It's good for them to talk to each other, too.

Yes, it's all good. It's a very lonely life to be a musician.

The other question is whether they would all be solo musicians, because there's so much satisfaction to had in chamber music, some would say more than in a life travelling playing the big virtuoso concertos. What criteria do you ultimately have for choosing the winner – is that the same?

For me the very simple question is, who would I pay money to go and hear? In the end, there must be that. (Pictured above: Znaider with runner-up Luke Hsu). On the other hand there are many factors that you have to take into account to try and be fair to everybody. My opinion is if someone's an incredibly accomplished, mature performance, you have to acknowledge that. But to what degree?

Because some are quite established already.

Yes, many of them have done a lot. So in the end it's very subjective – there has to be this element of sympathy and what speaks to you.

Do you also take into account how much one player could develop? That one might be accomplished, but another might go further and benefit from winning the competition?

Sure. There the more you know about violin playing, if we're talking about ability, the more you are familiar with that the more you can gauge if they have systemic problems, how old are they. If it's a musical case, it depends slightly on age – the younger the more malleable, obviously, but you have to see something. I feel you can see whether one person has the potential to develop further – but again, we are not prophets, we don't know. I always thought that when I was younger – to be a good student is not easy.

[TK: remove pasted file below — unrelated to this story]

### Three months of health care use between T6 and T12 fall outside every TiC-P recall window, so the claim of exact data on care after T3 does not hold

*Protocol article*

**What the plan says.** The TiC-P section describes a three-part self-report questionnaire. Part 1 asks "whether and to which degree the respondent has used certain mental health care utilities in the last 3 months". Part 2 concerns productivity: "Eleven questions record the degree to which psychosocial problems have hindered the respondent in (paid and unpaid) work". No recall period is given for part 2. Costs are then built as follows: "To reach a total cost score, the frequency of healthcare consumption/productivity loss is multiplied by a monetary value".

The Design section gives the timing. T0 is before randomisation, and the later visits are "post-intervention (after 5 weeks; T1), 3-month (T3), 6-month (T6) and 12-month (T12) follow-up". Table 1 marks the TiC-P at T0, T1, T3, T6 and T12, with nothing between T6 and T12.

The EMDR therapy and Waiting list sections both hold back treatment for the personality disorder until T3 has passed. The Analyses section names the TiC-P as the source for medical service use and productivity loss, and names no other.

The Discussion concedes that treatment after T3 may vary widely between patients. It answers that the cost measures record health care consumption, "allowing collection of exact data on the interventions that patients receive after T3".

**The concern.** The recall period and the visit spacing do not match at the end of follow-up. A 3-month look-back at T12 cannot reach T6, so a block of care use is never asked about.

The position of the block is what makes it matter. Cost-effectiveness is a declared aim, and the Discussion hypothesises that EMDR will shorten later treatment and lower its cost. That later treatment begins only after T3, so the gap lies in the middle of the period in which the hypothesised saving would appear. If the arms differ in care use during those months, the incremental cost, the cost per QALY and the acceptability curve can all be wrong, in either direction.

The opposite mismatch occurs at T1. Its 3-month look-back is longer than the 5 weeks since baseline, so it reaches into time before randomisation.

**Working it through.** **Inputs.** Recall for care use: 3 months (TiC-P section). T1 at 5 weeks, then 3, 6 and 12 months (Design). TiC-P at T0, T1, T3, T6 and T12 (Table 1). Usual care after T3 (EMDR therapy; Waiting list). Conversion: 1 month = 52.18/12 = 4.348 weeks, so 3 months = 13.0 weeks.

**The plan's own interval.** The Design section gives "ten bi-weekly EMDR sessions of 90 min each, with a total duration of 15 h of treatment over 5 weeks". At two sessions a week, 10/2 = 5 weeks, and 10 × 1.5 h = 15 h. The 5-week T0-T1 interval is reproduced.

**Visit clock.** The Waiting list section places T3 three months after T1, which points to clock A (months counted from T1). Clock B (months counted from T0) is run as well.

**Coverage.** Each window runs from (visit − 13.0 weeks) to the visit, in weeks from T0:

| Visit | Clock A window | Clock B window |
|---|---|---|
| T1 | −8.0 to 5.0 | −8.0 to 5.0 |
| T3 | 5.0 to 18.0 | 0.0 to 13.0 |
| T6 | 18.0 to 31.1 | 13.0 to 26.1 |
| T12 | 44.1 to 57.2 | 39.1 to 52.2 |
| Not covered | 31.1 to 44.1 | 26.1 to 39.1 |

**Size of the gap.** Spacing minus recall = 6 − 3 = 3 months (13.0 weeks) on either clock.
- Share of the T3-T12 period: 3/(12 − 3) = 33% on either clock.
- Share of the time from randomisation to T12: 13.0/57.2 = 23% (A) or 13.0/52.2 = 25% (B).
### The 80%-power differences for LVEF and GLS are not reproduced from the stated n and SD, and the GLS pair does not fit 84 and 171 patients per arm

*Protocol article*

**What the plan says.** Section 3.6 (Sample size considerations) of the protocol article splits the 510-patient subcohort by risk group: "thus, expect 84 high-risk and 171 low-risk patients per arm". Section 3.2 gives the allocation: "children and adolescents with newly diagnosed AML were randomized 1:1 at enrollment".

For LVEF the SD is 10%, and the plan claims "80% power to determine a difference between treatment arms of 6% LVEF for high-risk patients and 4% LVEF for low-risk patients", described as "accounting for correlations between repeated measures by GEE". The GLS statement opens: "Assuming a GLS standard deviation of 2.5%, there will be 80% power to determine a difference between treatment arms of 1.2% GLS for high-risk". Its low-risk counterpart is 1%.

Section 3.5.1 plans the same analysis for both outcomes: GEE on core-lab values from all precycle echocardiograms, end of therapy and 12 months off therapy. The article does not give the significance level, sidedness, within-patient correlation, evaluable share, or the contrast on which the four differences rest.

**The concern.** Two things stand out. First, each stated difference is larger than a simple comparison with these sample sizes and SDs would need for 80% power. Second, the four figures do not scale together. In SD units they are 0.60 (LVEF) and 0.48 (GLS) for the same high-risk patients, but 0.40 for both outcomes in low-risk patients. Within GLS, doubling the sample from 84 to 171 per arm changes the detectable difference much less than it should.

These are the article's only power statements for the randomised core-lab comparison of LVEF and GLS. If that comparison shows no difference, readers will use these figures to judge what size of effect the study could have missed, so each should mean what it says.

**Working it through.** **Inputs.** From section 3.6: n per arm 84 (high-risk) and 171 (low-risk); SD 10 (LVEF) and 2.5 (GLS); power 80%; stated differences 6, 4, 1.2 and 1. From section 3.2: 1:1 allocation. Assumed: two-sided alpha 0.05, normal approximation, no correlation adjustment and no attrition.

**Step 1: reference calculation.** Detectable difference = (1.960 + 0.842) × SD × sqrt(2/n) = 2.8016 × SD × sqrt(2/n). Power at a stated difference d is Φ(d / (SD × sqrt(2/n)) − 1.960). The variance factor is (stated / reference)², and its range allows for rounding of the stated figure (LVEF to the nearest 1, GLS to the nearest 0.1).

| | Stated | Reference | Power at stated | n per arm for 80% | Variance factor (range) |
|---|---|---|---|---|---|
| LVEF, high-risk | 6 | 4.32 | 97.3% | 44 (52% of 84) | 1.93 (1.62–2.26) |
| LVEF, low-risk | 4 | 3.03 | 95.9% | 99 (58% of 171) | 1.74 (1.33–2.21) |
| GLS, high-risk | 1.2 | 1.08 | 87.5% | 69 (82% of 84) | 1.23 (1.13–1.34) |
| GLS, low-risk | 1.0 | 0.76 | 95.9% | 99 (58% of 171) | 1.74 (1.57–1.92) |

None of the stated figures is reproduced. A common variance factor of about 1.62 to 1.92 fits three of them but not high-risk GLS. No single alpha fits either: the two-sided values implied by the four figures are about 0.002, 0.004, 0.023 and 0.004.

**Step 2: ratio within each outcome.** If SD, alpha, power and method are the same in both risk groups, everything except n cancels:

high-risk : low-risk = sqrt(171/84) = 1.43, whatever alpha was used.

First of all you need to identify who the right teacher is – you have to identify what your weaknesses are, and you can't leave that in the hands of someone else. You need to take a very hard, honest look at yourself and say, what do I need? It's easy enough to identify strengths. Then you have to be lucky enough to find that teacher, to get in that class, to have the funds, whatever. Then when you get to that point you have to think in many ways, it’s not just a one-track mind, you have to absorb everything from that teacher. (Pictured below, Znaider with inspirational teacher Boris Kuschnir)

Znaider interviewIt doesn’t even mean you agree with everything he or she does, long-term, but you have to be in it completely. It’s not easy, the violin is a terribly difficult instrument, technically anyway, just to get a decent sound. And to get a decent sound you are old already, and you have to have been taught music properly – if you don’t know what a Neapolitan subdominant is and why that is important to know, then by the time you’re 22 your brain isn’t structured to think about music in the right way, and you end up with all the divas, the ones who can make a nice melodic line, but who have no idea about listening to others or adjusting to an ensemble.